Six minutes and 47 seconds. That’s the running time of Hair Love, Karen Rupert Toliver and Matthew A. Cherry’s animated film that took home the Oscar for Best Animated Short at the 2020 Academy Awards.
It might have been a short, but the message was big. And multifaceted. And very timely.
The short, which screened before the Angry Birds 2 movie (which qualified it to compete for the Oscar), is not only an homage to self-confidence and the relationship between dads and daughters, the larger message is to love yourself—and your natural hair—just the way it (and you) are. “We have a firm belief that representation matters deeply. In cartoons, that’s [where] we first see our movies.” Rupert Tolliver said in her acceptance speech, “and that’s how we shape our lives and think about how we see the world.”
In his speech, Cherry explained that they made the short “Because we wanted to see more representation in animation; we wanted to normalize black hair. There’s a very important issue out there…the CROWN Act.”
Is black hair really an issue? It is. Hair is your identity; it shows the world who you are—being forced to look like someone else sends a message that you’re not good enough. Plus, if you don’t do it, you could possibly become the subject of unequal or inferior treatment.
But not in the Golden State. California became the first state to ban discrimination against black students and employees over their natural hairstyles. The law, called the CROWN (Create a Respectful and Open Workplace for Natural Hair) Act (SB 188, Mitchell) was signed into law by Governor Gavin Newsom in July 2019 and went into effect on January 1, 2020. New York and New Jersey have followed suit, as have the Montgomery County, MD and the city of Cincinnati, OH. At this time, 22 other states have pre-filed, filed, or are planning to introduce the CROWN Act or similar legislation.
Now and in the past, African American women experienced discrimination in hiring, not because of their business acumen, but because their hair was not “businesslike.” In predominantly white schools, black girls are being suspended for wearing their hair in Afros or braids, because the styles are deemed “inappropriate” or considered a “distraction” in the classroom.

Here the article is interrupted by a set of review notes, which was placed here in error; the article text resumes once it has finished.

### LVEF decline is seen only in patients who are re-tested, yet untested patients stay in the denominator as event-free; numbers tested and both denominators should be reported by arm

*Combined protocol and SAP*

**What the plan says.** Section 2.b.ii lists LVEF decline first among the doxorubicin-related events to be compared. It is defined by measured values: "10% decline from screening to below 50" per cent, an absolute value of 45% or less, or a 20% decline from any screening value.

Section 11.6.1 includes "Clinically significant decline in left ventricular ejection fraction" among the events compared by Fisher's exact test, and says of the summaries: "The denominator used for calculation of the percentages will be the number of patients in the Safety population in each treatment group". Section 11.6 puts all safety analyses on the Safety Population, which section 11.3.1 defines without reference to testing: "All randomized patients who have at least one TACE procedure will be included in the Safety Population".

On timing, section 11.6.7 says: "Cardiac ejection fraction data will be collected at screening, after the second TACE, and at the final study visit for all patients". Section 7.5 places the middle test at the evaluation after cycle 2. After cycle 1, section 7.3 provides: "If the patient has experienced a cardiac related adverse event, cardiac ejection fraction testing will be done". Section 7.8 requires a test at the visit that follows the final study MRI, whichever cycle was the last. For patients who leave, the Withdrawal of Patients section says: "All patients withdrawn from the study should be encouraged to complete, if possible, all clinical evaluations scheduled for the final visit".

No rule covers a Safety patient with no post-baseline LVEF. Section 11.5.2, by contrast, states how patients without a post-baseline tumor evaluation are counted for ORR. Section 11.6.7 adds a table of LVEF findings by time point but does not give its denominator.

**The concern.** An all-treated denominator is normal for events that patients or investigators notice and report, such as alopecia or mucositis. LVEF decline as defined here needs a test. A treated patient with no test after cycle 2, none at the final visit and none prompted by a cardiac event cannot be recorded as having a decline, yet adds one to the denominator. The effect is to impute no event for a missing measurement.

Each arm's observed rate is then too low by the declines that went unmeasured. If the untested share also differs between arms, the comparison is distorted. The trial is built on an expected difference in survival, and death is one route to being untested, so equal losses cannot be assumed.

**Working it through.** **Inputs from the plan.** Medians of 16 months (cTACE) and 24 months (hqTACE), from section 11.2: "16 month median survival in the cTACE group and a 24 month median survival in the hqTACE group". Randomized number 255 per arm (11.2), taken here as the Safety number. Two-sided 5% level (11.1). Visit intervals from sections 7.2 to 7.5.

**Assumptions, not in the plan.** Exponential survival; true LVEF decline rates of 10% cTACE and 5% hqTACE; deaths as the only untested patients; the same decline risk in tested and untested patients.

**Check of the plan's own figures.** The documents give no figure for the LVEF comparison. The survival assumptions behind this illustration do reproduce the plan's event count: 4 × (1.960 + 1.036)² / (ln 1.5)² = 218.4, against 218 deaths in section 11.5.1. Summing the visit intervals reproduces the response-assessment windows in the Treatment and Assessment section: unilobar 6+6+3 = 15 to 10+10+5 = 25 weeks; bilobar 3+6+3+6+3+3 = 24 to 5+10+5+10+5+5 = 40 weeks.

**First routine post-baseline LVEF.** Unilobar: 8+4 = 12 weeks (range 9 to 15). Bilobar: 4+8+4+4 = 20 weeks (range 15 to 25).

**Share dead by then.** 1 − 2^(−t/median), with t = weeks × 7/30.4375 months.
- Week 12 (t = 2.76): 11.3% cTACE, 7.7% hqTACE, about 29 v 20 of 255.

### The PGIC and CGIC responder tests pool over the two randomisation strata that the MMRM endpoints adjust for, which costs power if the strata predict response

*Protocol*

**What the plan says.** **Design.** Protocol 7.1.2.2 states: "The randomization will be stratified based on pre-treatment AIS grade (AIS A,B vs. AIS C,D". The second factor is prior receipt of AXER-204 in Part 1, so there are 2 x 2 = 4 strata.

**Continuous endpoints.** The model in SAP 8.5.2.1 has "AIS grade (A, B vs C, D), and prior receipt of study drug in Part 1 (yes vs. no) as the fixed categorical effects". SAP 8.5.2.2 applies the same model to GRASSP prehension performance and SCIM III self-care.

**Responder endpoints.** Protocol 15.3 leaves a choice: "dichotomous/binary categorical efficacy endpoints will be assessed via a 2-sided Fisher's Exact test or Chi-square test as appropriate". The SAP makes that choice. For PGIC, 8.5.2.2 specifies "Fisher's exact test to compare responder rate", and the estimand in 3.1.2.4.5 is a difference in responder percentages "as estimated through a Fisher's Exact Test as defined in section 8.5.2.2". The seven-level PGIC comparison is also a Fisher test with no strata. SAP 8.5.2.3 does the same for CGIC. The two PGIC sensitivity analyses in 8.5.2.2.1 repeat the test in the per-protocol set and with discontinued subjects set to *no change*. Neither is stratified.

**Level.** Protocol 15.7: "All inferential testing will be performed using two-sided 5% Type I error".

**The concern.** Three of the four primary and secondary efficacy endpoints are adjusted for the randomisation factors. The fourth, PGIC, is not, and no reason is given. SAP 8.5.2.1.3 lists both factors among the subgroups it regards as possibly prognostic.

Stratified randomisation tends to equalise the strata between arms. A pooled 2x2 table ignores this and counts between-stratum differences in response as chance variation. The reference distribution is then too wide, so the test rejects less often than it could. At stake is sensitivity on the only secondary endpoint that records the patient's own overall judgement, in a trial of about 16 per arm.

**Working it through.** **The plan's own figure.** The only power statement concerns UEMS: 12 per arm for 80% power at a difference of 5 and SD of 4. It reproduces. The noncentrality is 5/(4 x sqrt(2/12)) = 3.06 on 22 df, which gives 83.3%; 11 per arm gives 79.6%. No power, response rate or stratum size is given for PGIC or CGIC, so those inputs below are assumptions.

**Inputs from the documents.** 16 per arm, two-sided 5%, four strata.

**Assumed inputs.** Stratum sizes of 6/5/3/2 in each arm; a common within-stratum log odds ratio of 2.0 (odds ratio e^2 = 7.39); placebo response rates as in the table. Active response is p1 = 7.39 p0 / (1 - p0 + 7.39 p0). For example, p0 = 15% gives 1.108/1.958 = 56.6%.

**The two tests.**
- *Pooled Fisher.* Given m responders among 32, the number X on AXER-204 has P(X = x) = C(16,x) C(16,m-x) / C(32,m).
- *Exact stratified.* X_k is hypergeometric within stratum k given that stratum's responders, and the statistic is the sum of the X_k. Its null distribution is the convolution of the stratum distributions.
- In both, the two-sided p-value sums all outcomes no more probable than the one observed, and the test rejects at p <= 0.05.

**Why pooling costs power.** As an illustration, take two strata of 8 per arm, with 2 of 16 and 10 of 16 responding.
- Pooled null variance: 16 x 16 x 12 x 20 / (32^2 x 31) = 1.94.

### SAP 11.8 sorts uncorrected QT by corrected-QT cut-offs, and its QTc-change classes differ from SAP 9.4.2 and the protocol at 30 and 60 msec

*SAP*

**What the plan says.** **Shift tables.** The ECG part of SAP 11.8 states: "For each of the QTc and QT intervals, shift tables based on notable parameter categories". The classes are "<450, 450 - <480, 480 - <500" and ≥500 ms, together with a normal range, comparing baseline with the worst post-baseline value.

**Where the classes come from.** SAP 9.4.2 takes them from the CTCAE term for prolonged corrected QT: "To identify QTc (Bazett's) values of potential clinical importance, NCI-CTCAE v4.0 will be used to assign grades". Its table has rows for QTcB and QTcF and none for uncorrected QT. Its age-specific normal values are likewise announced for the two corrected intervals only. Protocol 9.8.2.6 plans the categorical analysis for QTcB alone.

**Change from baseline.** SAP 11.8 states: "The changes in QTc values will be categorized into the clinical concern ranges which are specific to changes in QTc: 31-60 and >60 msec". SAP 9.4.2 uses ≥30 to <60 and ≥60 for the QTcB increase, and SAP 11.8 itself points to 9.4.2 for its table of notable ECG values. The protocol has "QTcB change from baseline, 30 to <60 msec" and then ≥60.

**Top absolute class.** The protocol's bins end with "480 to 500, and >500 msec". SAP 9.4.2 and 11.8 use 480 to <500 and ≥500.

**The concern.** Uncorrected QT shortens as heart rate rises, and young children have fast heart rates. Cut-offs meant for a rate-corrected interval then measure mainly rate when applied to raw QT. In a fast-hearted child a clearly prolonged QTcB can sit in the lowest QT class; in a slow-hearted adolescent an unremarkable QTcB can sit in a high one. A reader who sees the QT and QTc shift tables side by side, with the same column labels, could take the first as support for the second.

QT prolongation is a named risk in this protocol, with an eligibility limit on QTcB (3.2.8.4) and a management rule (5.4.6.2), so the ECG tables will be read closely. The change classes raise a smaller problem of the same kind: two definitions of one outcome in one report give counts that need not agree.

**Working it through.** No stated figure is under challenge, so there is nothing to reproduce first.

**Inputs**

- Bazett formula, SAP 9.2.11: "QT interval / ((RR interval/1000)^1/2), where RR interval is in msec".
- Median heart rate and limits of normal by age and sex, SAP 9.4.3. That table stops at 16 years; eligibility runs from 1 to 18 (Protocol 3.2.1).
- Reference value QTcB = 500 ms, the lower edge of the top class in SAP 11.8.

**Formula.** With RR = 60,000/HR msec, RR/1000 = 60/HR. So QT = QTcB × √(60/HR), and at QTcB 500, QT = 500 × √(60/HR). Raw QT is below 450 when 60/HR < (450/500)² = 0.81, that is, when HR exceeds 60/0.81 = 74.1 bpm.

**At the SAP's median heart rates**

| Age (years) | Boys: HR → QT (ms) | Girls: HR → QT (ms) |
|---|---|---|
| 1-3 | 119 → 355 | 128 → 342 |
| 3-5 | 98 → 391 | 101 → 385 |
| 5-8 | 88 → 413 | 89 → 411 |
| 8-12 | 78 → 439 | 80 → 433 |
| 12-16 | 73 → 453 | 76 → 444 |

It happens to men as well. Last year, a black high school wrestler in New Jersey was publicly forced by a referee to cut off his dreadlocks or forfeit the match. This year, Deandre Arnold, a senior attending a high school in Mont Belvieu, TX, was given an ultimatum: Cut off your dreadlocks or you cannot return to school or walk in graduation. He chose to keep his hair.
For decades, African American women have used styling tools and products to press, iron, relax, hot comb, pomade, and tame their naturally kinky coils and curls into manes resembling the more-acceptable “slippery hair” of their non-African-American counterparts. This process not only took hours or an entire day, but at times could be very painful, not just physically, but emotionally as well.
According to owners of black hair salons, style trends are changing. Requests for the traditional press-and-curl are disappearing, and dreadlocks, twists, braids, Afros, Bantu knots and other natural styles are on the rise. The new, natural looks are being seen in places from the red carpet to Capitol Hill. “It’s about practicality,” said stylist Kim Dafney, owner of Kim’s Touch of Class Hair Design in Northridge, CA, said in a November interview with the Los Angeles Times. “People want simplicity, something they can manage all week. … And not just black people. Whites come in for braids, twists and extensions—styles that blacks have worn for years.”
The takeaway? Sometimes, change has to be made in big ways, like the CROWN Act; other changes can start in as little as six minutes and 47 seconds.
Need a hair stylist or barber? Check the license first with the Board of Barbering and Cosmetology: www.barbercosmo.ca.gov
Watch Hair Love on YouTube: https://www.youtube.com/watch?v=kNw8V_Fkw28
Watch Karen Rupert Toliver and Matthew A. Cherry’s acceptance speech: https://tinyurl.com/renh6sr
Visit the CROWN Act website: https://www.thecrownact.com/